Avocado farming is a new green gold farming in TZ

 Tanzania has a high potential for exports of avocado, the country’s latest green gold. Close to 9,000 Tonnes valued at $30 million were exported last year, up from almost zero seven years ago. This emerged here yesterday during the launch of the first avocado cluster for farmers in the northern zone regions.

The facility will assist farmers in training, input and seedlings supplies,as well as access to new processing technologies and markets. Taha Group chief executive officer Jacquiline Mkindi said Tanzania should seize the opportunity due to the increasing demand for the food crop in international markets. She said the demand for avocados from Tanzania is even much higher due to their high quality.

“Tanzania can produce more avocados for the huge market,” she said during the launching of the cluster at Ngyani Village in Arumeru District. It is estimated that some 39,000 tonnes of the fruit are produced locally but only between 8,500 and 9,000 tonnes were exported last year. She said at a time Tanzania’s exports a year stood at less than 10,000 tonnes, neighbouring Kenya was selling 68,000 tonnes annually to the international markets.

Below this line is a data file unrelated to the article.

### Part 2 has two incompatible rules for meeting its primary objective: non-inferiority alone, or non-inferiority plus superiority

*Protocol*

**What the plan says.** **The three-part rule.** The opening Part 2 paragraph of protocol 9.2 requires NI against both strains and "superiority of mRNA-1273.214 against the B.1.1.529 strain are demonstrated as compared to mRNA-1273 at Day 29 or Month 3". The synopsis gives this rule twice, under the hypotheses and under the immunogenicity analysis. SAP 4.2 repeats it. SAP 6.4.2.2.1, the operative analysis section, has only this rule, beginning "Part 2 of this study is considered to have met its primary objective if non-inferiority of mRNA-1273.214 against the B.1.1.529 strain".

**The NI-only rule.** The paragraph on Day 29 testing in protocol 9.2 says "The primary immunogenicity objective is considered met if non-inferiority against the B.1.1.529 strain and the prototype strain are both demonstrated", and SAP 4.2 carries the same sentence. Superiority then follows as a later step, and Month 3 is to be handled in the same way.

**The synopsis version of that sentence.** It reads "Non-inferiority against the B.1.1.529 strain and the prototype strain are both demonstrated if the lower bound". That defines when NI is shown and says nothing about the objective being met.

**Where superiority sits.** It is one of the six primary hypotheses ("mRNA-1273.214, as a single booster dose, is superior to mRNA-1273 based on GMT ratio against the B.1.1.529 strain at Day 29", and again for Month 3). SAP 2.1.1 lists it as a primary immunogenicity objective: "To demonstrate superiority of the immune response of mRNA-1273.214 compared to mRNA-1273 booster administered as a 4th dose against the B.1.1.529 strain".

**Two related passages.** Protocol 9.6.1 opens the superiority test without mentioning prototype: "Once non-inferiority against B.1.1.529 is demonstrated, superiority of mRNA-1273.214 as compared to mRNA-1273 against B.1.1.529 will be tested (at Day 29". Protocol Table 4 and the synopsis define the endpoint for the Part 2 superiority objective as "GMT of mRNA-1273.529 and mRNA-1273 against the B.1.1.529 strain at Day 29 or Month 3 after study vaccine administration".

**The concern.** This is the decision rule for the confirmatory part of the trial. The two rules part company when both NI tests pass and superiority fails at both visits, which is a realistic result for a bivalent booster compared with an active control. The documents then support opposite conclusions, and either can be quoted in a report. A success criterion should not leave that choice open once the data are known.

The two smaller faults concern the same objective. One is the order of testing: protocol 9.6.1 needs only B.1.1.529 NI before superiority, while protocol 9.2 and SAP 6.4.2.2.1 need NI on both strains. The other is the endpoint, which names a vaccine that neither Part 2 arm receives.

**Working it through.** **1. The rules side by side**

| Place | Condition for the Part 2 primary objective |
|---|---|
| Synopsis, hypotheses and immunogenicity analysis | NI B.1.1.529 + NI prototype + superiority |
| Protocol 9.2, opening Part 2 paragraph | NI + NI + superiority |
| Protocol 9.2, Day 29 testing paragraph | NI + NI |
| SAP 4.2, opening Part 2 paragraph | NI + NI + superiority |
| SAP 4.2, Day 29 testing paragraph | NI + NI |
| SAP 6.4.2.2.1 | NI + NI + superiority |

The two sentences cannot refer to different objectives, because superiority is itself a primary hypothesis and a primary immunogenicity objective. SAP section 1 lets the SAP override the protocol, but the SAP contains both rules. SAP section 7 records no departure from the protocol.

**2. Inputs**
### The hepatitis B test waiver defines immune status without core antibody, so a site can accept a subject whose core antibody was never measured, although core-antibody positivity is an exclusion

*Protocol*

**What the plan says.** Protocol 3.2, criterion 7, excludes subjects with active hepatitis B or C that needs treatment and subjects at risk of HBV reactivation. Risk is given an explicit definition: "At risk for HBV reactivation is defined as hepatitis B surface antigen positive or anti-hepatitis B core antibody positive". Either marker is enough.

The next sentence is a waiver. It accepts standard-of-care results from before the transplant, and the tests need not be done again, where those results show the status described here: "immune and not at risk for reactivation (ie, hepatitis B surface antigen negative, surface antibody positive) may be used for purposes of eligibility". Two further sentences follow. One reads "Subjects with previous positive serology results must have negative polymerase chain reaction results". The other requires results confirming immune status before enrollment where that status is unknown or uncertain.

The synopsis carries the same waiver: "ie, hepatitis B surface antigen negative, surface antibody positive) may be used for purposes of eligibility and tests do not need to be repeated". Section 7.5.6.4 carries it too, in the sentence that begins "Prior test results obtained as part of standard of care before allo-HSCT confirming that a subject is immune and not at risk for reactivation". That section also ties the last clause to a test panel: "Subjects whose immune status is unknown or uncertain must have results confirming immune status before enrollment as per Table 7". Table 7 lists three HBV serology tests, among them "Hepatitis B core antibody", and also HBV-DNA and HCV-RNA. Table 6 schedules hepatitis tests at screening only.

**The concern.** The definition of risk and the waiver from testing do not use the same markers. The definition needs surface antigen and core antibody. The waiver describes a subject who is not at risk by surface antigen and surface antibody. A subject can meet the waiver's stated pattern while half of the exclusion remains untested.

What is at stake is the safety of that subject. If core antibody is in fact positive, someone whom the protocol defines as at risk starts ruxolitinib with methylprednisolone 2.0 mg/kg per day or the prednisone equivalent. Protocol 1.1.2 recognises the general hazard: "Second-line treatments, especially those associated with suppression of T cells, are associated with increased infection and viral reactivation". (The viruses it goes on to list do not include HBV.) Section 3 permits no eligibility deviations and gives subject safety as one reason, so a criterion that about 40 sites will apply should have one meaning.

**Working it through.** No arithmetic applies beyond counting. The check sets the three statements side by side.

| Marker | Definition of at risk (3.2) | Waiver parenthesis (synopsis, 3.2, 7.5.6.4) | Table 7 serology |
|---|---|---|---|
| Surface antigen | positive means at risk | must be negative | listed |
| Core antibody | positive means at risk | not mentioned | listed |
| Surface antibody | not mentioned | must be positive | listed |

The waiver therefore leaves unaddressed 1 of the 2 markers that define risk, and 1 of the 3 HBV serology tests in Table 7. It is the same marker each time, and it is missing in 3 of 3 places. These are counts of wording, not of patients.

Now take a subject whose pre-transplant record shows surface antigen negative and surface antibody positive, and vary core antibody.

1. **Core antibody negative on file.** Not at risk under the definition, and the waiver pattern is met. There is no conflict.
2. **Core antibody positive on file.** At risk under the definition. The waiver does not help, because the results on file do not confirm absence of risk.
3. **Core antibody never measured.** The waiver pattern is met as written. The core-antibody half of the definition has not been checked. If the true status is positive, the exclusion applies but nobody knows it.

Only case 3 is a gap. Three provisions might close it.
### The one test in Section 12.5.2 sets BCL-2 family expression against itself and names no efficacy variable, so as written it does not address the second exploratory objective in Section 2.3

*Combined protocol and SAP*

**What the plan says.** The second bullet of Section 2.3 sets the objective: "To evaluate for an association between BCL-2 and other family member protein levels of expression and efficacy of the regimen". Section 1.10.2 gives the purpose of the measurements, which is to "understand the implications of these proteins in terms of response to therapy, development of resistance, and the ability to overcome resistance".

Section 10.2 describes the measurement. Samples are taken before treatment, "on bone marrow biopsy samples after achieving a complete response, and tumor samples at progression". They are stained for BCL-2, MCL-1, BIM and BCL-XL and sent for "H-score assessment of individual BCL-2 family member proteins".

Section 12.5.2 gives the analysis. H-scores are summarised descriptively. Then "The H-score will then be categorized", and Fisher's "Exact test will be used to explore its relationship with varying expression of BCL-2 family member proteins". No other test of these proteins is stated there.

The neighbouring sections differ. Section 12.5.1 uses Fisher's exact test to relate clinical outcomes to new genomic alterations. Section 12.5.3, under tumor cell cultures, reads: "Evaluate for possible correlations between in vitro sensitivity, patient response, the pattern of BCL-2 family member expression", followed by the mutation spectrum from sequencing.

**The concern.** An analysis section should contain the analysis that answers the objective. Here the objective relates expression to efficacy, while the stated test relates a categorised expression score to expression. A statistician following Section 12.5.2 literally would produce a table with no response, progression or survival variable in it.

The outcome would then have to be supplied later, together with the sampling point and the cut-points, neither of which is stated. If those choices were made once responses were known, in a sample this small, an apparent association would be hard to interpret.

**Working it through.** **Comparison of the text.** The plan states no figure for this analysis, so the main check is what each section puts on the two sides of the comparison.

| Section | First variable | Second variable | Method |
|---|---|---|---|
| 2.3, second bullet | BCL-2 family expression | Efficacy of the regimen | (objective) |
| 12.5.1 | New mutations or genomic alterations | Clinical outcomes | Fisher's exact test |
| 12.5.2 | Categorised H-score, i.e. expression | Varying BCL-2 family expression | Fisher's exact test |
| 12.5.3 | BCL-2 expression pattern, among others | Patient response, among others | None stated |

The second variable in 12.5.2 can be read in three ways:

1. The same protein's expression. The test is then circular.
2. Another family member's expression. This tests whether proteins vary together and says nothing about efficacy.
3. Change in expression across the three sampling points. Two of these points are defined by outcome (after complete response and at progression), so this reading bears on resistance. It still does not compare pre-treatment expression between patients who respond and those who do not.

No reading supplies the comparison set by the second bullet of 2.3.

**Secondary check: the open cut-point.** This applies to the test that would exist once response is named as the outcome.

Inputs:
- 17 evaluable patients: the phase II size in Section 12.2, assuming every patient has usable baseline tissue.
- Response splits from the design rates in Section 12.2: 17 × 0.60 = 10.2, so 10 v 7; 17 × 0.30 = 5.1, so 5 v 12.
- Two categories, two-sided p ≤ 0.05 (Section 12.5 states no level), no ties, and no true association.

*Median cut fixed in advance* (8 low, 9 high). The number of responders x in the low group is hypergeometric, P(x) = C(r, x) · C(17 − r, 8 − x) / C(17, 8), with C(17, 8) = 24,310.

Avocado clusters, bringing together several farmers, are being established in order to enable them to produce enough volume for the export market. Gilliar Daniel, the production lead at Taha Group said this is because it is difficult for smallholder farmers to meet market requirements when operating individually.

Since commercial cultivation of avocado started in the northern highlands a few years ago, Taha has made similar interventions by mobilizing farmers into formal entities. The leading markets for avocados from Tanzania are the Netherlands and other European countries, South Africa, Kenya, Dubai and other Gulf states.

However, in recent years there has been a big demand from China and India. Currently, Tanzania is ranked the second country leading in avocado production after Kenya.

The acting regional administrative secretary for Arusha, Hargeney Chitukuro, said there were high prospects avocado can become one of the leading export crops for Tanzania. Between 2015 and 2018 annual production rose from 20,000 tonnes to 190,000 tonnes, he said when launching the cluster.

Increased local production stimulated the growth of exports from 3,279 tonnes in 2015 to 9,000 tonnes three years later. The fruit is largely consumed locally. He called on the farmers in the northern zone regions specifically Arusha which has favourable climatic conditions for its cultivation to use the cluster to increase production.

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